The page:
Curiosities

April 7, 2014

More on Stefan Zweig 0

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Wes Anderson’s latest movie sparked a minor literary revival after it came out that much of it was based on the works of Stefan Zweig. Jason Diamond argued that Zweig may finally be getting the due he deserves in America. At the LARB, Tara Isabella Burton reads the author’s collected stories.

April 7, 2014

Shoot First 0

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A hundred years after the First World War began, many people are looking anew at the conflict, among them Thomas Laquer, who wrote a lengthy reflection of its causes in an LRB review of Christopher Clark’s The Sleepwalkers. In The New Yorker, George Packer uses the war as a jumping-off point for an essay on a broader topic: […]

April 7, 2014

Memory, Sorrow, Thorn, Etc. 0

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Back in 1988, Tad Williams published the first book of the Memory, Sorrow and Thorn series, which inspired George R.R. Martin to start writing A Song of Ice and Fire. Now, more than twenty years after publishing the last installment (and just as the new season of Game of Thrones begins), Williams announced that he’s […]

April 7, 2014

Pray for Me 0

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After working on his novel Family Life for seven years, Akhil Sharma began to lose his mind. Whenever he sat down to write, he began having panic attacks, the kind that left his chest feeling “constantly bruised” for months on end. Eventually, he hit on a solution: he learned to take his mind off his novel […]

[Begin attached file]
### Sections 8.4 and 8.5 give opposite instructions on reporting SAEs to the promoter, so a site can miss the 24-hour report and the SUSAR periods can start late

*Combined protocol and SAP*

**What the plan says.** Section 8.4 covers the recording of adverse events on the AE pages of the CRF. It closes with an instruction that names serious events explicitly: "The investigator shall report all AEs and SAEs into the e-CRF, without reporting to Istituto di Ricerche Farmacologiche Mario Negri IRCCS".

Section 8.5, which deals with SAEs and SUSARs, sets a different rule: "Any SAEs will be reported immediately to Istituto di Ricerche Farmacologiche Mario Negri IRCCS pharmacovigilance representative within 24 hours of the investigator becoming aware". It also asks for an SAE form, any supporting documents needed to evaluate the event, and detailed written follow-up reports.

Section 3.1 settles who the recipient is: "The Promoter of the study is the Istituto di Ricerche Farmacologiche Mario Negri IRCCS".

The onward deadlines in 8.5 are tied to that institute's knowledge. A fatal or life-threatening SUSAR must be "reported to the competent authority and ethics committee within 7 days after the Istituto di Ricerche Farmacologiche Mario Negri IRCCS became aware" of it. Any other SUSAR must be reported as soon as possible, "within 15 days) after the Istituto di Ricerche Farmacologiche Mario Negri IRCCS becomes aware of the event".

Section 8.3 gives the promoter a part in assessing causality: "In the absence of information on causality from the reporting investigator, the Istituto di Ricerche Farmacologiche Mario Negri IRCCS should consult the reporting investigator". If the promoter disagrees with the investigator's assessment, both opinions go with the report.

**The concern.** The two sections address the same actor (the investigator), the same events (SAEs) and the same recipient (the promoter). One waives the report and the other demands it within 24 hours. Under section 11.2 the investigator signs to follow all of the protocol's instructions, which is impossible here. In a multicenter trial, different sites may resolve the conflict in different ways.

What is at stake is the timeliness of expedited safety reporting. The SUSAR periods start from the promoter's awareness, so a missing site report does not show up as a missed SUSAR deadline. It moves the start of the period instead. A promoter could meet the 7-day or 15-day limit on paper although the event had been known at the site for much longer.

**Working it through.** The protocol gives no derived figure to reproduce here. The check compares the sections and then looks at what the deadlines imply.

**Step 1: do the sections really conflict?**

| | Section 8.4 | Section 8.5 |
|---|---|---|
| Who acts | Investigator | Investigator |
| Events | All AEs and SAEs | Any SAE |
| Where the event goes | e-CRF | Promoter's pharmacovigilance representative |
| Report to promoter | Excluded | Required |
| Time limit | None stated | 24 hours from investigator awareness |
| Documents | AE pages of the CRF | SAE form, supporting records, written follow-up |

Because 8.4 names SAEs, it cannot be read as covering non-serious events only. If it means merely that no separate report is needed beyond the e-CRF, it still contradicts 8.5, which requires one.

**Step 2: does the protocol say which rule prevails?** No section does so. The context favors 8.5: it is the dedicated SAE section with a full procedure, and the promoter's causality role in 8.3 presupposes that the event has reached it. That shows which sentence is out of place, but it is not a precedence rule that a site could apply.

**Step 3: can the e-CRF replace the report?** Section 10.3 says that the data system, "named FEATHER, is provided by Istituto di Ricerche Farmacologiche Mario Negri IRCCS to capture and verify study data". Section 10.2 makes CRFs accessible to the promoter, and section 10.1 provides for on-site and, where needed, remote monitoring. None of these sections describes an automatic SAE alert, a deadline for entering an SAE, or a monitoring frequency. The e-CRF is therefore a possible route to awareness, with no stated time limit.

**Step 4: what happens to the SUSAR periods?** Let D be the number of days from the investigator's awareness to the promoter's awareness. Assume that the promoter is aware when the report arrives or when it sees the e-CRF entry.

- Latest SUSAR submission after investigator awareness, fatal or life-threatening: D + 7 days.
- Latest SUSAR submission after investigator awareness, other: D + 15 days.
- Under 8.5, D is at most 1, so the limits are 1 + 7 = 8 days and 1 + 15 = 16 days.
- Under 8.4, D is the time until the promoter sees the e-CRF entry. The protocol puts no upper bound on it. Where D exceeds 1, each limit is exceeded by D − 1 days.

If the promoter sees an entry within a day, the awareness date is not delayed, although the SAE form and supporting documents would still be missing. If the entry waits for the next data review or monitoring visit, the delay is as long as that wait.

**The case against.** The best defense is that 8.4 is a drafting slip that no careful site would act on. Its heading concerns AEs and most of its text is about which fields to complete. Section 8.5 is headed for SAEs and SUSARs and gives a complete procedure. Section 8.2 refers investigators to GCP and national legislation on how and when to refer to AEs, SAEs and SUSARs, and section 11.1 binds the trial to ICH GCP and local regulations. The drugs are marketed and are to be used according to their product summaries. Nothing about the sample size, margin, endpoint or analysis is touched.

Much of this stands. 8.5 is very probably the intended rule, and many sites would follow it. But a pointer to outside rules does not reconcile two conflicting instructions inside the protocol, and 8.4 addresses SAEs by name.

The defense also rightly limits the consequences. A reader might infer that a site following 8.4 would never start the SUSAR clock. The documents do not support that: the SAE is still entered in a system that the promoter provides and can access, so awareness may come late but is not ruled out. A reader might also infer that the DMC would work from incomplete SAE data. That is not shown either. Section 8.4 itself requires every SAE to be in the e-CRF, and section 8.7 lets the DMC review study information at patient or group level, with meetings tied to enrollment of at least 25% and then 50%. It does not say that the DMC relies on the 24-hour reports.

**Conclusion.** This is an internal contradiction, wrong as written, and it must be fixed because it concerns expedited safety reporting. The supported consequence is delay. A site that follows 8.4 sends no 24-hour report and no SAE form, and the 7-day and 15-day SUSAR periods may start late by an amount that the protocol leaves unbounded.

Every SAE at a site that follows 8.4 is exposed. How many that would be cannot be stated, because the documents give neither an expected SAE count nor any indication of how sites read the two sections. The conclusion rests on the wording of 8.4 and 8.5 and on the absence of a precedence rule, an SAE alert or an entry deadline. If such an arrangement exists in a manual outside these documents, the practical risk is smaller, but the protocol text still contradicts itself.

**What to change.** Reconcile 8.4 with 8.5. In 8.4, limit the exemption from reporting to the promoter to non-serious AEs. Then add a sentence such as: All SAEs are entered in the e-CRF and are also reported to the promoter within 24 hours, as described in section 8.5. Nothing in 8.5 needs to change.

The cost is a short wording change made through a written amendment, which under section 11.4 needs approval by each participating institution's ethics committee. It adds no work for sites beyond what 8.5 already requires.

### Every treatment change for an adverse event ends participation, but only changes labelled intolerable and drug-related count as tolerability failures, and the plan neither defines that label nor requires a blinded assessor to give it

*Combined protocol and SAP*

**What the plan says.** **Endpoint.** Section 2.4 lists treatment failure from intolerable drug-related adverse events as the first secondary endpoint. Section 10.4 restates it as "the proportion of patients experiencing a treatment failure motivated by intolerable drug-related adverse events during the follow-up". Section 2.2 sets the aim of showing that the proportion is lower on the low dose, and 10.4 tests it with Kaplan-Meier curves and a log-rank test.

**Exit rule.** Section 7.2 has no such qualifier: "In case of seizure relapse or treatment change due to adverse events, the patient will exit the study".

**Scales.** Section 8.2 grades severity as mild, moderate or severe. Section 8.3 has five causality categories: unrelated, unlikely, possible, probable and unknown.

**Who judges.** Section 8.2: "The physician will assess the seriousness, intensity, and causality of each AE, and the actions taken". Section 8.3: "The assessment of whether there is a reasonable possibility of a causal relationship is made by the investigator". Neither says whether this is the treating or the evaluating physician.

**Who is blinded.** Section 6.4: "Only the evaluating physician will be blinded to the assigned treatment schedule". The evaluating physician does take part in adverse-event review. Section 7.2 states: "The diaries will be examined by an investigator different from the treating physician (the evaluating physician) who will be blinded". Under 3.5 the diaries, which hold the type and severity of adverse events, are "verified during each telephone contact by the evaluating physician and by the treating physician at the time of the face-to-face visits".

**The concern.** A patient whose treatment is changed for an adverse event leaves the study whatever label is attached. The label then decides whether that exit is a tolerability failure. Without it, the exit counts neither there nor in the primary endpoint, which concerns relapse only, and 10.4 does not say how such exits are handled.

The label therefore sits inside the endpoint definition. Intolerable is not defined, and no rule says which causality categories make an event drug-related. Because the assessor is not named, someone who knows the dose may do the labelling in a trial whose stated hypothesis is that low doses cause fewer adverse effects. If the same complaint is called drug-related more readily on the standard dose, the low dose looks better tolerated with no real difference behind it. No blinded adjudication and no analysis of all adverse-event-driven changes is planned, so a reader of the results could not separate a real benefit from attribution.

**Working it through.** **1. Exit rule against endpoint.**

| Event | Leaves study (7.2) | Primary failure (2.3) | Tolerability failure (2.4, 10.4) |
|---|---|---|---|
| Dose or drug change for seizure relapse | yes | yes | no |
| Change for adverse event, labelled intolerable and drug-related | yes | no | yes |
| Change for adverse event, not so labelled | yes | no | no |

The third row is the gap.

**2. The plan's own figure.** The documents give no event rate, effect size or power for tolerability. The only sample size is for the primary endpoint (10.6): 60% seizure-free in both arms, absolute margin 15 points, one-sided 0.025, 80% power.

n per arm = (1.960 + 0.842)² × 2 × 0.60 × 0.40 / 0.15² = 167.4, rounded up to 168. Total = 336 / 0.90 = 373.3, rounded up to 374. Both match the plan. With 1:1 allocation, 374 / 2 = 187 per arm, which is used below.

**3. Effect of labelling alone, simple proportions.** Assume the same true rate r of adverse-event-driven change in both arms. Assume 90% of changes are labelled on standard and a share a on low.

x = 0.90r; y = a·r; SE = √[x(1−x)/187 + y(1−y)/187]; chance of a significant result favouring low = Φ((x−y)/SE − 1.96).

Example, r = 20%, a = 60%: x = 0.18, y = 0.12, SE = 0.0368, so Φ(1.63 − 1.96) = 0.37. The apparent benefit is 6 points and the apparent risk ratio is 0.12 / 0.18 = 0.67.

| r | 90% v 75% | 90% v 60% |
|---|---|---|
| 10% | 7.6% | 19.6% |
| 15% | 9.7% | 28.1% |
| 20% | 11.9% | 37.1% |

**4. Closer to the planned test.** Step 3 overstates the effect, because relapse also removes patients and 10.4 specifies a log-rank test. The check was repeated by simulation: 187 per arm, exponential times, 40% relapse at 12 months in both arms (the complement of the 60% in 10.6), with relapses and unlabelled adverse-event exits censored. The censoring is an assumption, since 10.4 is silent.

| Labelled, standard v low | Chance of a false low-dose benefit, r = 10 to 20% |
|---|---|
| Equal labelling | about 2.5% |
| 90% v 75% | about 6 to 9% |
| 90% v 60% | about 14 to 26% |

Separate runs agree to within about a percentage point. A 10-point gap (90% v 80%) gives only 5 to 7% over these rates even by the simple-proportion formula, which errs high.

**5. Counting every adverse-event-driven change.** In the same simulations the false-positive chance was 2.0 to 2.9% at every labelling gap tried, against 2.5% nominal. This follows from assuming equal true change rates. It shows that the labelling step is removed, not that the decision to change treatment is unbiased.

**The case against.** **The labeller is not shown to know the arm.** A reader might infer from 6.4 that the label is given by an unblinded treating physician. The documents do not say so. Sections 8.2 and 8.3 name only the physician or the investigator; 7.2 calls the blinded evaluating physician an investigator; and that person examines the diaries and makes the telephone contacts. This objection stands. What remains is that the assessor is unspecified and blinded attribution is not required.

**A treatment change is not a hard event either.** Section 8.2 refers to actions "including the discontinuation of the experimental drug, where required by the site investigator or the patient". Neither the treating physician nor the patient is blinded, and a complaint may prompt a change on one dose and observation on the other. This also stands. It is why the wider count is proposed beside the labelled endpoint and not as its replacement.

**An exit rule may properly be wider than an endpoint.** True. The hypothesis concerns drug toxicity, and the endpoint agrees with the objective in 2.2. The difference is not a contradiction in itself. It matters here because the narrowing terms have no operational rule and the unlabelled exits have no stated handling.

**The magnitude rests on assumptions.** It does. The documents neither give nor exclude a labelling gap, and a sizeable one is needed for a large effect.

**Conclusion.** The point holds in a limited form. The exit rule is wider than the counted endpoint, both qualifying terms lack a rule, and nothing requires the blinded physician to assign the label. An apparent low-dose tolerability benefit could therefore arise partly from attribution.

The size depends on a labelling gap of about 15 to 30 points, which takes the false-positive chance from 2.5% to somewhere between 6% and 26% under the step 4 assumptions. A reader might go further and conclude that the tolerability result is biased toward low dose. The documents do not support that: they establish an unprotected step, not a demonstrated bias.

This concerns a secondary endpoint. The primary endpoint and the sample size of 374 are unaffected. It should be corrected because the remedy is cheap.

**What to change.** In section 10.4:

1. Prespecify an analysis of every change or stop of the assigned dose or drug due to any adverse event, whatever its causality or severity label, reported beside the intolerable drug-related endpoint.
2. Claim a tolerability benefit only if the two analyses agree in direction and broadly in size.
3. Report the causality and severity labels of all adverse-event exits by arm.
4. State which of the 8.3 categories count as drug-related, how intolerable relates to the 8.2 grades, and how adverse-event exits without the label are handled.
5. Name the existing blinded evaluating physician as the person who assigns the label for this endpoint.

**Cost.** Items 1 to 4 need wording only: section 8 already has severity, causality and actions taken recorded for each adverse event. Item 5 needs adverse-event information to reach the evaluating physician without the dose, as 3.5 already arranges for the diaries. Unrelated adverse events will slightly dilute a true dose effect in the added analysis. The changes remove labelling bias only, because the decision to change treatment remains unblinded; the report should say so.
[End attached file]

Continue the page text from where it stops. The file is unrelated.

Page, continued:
April 6, 2014

#ThisIsWhere We Post Our Favorite Poems 0

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Remember when I told you about the #ThisIsWhere poetry contest being organized by O, Miami and WLRN? Well, ten of the best submissions have been posted online since then.

April 6, 2014

Bracketologists: Apply Here 0

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With the NCAA’s March Madness tournament winding down, and with The Morning News’s Tournament of Books drawn to a close, you can still indulge your bracketological yearnings by participating in Powell’s Books’s Poetry Madness or by checking out NPR’s Ides of March Madness.

April 6, 2014

“And this dancing took many deaths.” 0

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“We envision a library full of blood,” reads the “About” section of the Black Cake Records website. “We want the very best blood, & we want it everywhere.” Intrigued? You should be. The project, begun in 2013, serves as “a forum for producing & disseminating audio archives of contemporary poets reading their work.” For an […]

April 6, 2014

Route Nine’s Alumni Omnibus: 50 Years in the Making 0

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To celebrate the 50th anniversary of the University of Massachusetts Amherst MFA Program, the school’s literary magazine – Route Nine – gathered work from over 80 alumni to create a special Alumni Omnibus issue. The collection just went online recently, and it’s tremendous.

April 6, 2014

“Sleep is strange” 0

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Recommended Reading: In an essay for Poetry, Siobhan Phillips explores an “old connection” – the tie between sleep and poetry – using Lyn Hejinian’s Book of a Thousand Eyes as a compass.

April 5, 2014

Peter Matthiessen, 1927-2014 0

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Peter Matthiessen died today, according to a statement released by his publisher: “Peter Matthiessen, award-winning author of more than thirty books, world-renowned naturalist, explorer, Buddhist teacher, and political activist, died at 5:15 PM on Saturday April 5, 2014 after an illness of some months.” Matthiessen was the author most notably of two National Book Award-winning […]